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White Shoes

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NEWS
May 22, 1993 | The Philadelphia Inquirer / MICHAEL BRYANT
Eleven-year-old Vinny Dolce (with the white shoes) and his brother Joey, 12, doubled up on a swing at Columbus Park when the weather turned warm yesterday. Forecasters say a brief shower is possible today. Otherwise, expect rain-free skies and a high of 72 in the Philadelphia area. Tomorrow should also be fine swinging weather, but thunderstorms are possible beginning Monday.
NEWS
July 11, 1994 | By Joe Daly, FOR THE INQUIRER
John Yank is sitting alongside Joe Zaborowski on the dock at the Ocean City Marina, telling stories about the man who lived large enough here to become a legend. "Always in white," he is saying. "White shirt. White shoes. He kept a half-dozen pairs of those white shoes at his place, and if he got even the slightest scuff he would change to a new pair. "I was 8 or 9 years old then. He put me to work scraping the bilge on his boat, paid me 50 cents an hour. He reminded me of Popeye.
NEWS
November 30, 1992 | By Steve Wartenberg, INQUIRER CORRESPONDENT
It must have been the shoes. For the annual Thanksgiving Day game against Downingtown, the Coatesville Red Raiders' defense wore white shoes, and the offense wore its regular black shoes. It wasn't a fashion statement or psychological ploy - it was just an attempt for better traction. "We knew the field was muddy and slippery," linebacker Terrell Bryant said of the field at Downingtown. "And after we slipped and slided all over the place against Cumberland Valley (in a 28-19 loss)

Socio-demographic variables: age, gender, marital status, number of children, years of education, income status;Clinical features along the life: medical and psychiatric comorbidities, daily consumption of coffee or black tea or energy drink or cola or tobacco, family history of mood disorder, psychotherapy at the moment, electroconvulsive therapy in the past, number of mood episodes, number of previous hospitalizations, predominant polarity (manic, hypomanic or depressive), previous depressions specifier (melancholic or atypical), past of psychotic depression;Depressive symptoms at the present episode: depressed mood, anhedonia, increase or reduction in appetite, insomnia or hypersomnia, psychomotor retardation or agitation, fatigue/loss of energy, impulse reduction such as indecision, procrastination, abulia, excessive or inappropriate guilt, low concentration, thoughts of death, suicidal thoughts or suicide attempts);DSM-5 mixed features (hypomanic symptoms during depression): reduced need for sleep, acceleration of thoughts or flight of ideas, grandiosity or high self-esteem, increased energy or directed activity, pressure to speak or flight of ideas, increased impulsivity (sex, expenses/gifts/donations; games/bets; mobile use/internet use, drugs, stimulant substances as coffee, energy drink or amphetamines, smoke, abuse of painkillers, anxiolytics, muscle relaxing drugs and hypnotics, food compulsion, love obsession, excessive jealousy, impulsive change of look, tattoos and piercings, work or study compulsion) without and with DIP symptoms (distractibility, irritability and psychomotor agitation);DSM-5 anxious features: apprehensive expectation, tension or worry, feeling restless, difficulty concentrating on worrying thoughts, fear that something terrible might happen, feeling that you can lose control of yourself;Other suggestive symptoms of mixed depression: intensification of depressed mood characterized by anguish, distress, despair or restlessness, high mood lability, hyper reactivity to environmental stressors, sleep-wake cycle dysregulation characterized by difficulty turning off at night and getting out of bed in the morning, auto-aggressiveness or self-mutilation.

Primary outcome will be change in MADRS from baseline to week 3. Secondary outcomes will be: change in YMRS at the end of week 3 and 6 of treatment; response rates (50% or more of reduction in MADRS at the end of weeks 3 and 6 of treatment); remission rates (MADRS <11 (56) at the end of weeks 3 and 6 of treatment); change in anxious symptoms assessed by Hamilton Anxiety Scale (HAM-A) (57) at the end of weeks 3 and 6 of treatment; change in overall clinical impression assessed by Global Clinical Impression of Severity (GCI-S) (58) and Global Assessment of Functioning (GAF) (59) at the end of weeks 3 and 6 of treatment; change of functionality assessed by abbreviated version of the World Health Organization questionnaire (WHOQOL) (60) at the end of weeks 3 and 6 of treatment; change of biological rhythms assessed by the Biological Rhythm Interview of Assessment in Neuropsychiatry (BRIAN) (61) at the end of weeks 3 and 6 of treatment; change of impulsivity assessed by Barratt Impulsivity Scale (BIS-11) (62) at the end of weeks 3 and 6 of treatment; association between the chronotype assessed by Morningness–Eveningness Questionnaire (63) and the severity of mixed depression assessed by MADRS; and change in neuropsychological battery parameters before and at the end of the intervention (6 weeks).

NEWS
July 2, 1994 | By DICK MEISTER
Blue caps. Red caps. Blue blouses. Green blouses. Navy blue blouses. Royal blue blouses. Baby blue blouses. Teal blue blouses. Even turquoise blouses. Is that any way for major league baseball players to dress? Of course not. Yet it's the way far too many are uniformed this season. You know, like those guys who get together on weekends to play a little softball and drink a lot of beer. The Phillies, some of whom look like weekend softball players, had their little flap over wearing blue caps.
ENTERTAINMENT
April 15, 1994 | By Carrie Rickey, INQUIRER MOVIE CRITIC
Don't mess with Beverly Sutphin. We say this not because the Baltimore homemaker is a neatnik whose cheery tract home has never seen a dust speck. We say this because the wholesome, neatly coiffed wife and mother of two is a pen pal of notorious nurse-killer Richard Speck. It is the strained conceit of John Waters' black comedy Serial Mom that inside the crisp shirtwaist of the suburban housewife thumps the heart of a mass murderer. Starring Kathleen Turner as Beverly Sutphin, mother of all mothers, Waters' film means to be a goof on the popular image of the apple-pie mom - meaning that Waters, director of Polyester and Hairspray, finds humor rather than horror in the worm squirming through that pie. Serial Mom is a one-joke affair and that joke is perversity.
SPORTS
August 2, 1990 | By Stan Hochman, Daily News Sports Columnist